Junior doctors work seven days per week, they are the backbone of medical care in hospitals every day, at weekends and at night. I have had a number of emails from them complaining that, under the provisions of the proposed new contract, they will have to work harder and for less pay. I assure them that they won’t – that is an absolute guarantee that no-one will lose out compared to their current contract.
This Government was elected on a mandate to deliver a 7-day NHS and ensure care is the same quality across the week. At present, if you are admitted to hospital at the weekend your chances of dying are 15% higher. Illness does not take weekends off, it is essential that we so organise the NHS so that it doesn’t either.
Changing this means reforming the current contracts – put in place by Labour (for junior doctors in 2000, and for consultants in 2003). Last week in the Commons the Government guaranteed that not a single junior doctor will see their pay cut compared to their current contract. On the contrary, they will get same pay as they receive under their current contracts; but with a reduction in the maximum number of hours that can be worked in any one week (in order to end the unsafe practice of tired doctors treating patients).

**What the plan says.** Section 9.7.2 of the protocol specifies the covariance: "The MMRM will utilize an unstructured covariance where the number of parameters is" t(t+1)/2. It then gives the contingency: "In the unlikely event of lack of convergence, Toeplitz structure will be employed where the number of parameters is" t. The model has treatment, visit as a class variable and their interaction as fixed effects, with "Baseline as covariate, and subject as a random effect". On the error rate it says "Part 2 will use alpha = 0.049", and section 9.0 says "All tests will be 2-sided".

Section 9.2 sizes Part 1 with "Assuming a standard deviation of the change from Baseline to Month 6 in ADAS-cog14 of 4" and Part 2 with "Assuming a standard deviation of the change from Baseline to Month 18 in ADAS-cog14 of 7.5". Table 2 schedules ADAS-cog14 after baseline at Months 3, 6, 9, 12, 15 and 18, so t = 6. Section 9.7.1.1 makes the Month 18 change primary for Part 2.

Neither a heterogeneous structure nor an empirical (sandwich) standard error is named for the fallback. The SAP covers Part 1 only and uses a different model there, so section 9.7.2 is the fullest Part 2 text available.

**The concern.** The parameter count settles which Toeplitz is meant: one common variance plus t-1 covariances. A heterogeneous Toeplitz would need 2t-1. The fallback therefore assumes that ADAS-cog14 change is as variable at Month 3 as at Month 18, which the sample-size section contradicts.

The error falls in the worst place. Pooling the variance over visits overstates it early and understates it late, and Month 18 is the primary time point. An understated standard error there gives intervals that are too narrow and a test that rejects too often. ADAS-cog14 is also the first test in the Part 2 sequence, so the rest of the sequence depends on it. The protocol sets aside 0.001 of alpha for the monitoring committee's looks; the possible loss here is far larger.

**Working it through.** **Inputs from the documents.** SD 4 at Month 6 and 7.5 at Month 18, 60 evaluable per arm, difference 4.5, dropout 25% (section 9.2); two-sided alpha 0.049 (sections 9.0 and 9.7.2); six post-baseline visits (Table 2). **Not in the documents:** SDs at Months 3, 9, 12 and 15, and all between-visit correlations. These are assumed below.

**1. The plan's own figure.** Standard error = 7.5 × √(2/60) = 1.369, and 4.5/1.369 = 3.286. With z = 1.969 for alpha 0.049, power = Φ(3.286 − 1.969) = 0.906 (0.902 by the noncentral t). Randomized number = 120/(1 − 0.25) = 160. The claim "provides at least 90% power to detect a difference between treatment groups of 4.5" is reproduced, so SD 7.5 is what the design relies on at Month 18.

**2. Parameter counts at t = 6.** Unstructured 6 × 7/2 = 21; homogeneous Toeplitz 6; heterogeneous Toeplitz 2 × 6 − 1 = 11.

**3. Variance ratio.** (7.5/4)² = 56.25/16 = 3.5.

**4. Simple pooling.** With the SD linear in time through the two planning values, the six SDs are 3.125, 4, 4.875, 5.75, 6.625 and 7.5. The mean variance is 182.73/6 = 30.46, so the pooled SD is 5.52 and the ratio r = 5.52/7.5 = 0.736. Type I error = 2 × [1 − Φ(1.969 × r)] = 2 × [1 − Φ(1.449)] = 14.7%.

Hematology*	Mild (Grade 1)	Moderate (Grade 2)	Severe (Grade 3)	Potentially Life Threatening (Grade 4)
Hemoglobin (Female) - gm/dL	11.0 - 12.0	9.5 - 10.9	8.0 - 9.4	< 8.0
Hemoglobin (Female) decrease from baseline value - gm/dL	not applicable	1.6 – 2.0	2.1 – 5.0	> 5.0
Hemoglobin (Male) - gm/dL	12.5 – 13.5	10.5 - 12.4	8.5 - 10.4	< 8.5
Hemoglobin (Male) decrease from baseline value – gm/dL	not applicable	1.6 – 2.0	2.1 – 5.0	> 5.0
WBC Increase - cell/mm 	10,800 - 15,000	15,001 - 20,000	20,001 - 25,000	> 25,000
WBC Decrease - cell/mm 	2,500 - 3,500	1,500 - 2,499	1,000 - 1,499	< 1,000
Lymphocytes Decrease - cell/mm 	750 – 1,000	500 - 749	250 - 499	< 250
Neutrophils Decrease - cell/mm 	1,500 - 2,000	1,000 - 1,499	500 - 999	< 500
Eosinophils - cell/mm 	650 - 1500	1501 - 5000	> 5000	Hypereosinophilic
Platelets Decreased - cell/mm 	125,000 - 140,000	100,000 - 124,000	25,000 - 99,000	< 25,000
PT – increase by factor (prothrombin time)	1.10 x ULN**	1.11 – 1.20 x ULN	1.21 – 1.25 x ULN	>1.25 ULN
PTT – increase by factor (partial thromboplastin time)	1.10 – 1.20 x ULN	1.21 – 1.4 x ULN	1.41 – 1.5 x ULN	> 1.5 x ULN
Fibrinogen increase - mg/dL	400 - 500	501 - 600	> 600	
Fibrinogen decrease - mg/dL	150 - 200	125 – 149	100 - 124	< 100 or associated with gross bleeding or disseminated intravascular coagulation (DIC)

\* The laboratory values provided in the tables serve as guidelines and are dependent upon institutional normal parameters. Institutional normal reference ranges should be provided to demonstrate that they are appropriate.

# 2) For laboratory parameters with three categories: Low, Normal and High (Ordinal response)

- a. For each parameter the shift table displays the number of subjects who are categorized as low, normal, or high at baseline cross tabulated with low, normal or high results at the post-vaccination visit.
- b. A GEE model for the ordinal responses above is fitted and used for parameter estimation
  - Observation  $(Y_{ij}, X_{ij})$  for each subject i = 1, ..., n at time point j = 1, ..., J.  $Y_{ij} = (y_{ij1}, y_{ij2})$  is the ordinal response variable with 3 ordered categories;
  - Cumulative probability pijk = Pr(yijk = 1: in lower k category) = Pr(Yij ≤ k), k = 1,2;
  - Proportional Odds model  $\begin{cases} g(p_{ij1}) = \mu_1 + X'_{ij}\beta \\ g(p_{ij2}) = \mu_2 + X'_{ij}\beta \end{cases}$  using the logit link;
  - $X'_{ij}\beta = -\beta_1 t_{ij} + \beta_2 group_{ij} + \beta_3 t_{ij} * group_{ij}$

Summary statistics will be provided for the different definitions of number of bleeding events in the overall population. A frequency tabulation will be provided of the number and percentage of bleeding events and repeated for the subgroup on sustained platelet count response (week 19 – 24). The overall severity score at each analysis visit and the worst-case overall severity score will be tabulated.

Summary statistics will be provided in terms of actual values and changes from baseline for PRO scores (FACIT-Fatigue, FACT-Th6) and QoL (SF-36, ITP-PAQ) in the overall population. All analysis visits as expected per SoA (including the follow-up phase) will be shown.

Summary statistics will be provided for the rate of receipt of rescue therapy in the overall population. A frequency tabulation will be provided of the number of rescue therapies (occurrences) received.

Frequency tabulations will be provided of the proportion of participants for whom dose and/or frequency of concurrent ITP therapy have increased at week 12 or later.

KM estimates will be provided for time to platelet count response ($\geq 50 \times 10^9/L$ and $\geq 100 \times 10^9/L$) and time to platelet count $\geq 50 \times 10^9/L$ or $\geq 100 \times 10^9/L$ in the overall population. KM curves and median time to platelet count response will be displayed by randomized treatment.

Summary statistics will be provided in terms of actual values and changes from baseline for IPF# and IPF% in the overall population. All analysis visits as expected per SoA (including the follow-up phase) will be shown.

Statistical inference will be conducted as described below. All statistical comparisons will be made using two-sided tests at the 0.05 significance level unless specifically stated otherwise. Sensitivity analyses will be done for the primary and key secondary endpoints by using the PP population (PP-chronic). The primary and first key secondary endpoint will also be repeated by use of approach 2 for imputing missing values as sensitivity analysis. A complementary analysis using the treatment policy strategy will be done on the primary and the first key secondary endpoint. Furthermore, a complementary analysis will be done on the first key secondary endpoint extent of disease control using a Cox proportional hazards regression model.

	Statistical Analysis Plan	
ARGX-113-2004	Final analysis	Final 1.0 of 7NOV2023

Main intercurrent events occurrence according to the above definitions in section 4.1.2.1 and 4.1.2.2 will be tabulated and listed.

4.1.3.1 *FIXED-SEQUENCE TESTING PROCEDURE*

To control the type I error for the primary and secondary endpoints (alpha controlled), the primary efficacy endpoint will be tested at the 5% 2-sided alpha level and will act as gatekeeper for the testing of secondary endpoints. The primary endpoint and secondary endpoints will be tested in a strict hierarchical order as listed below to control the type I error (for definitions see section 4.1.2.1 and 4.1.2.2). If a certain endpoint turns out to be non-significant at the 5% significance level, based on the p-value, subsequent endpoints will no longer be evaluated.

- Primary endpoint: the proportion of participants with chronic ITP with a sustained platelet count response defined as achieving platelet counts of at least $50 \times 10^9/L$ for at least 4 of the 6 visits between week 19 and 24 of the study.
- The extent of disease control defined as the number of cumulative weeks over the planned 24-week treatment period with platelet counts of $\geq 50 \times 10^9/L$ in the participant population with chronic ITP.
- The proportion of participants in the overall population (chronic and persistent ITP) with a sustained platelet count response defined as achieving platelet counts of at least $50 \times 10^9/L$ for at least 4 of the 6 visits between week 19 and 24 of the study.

This is not a cost cutting exercise. We are not seeking to save a penny from the junior doctors’ pay bill. We want the new contract to improve patient safety by better supporting a seven day NHS. For junior doctors, this means some increase in hours which aren’t payable as overtime, but backed up with a significant increase in basic pay.
Our ambition for the NHS to be the safest health care system in the world, is underpinned by reducing, not increasing, the number of hours junior doctors work each week.
This is a fairer deal for doctors. The new contract will mean no junior doctor is required to work more than an average of 48 hours per week, with tougher limits on unsafe hours including a new maximum working week of 72 hours, and a new maximum shift pattern of four consecutive night shifts and five long day shifts, compared with the current contract which permits more than 90 hours a week, 7 consecutive night shifts and 6 long day shifts. It will also better reward pay progression based on achievement and experience.
To threaten strike action is bizarre in the circumstances. Beyond the present dispute however, doctors should think about the profound implications of such a step, and the consequences for patient safety. By adopting the mores of the unionised factory shop floor, thet would abandon the standards of their profession.
It is time that the British Medical Council got back to the negotiating table, and inform its members of what really is on offer.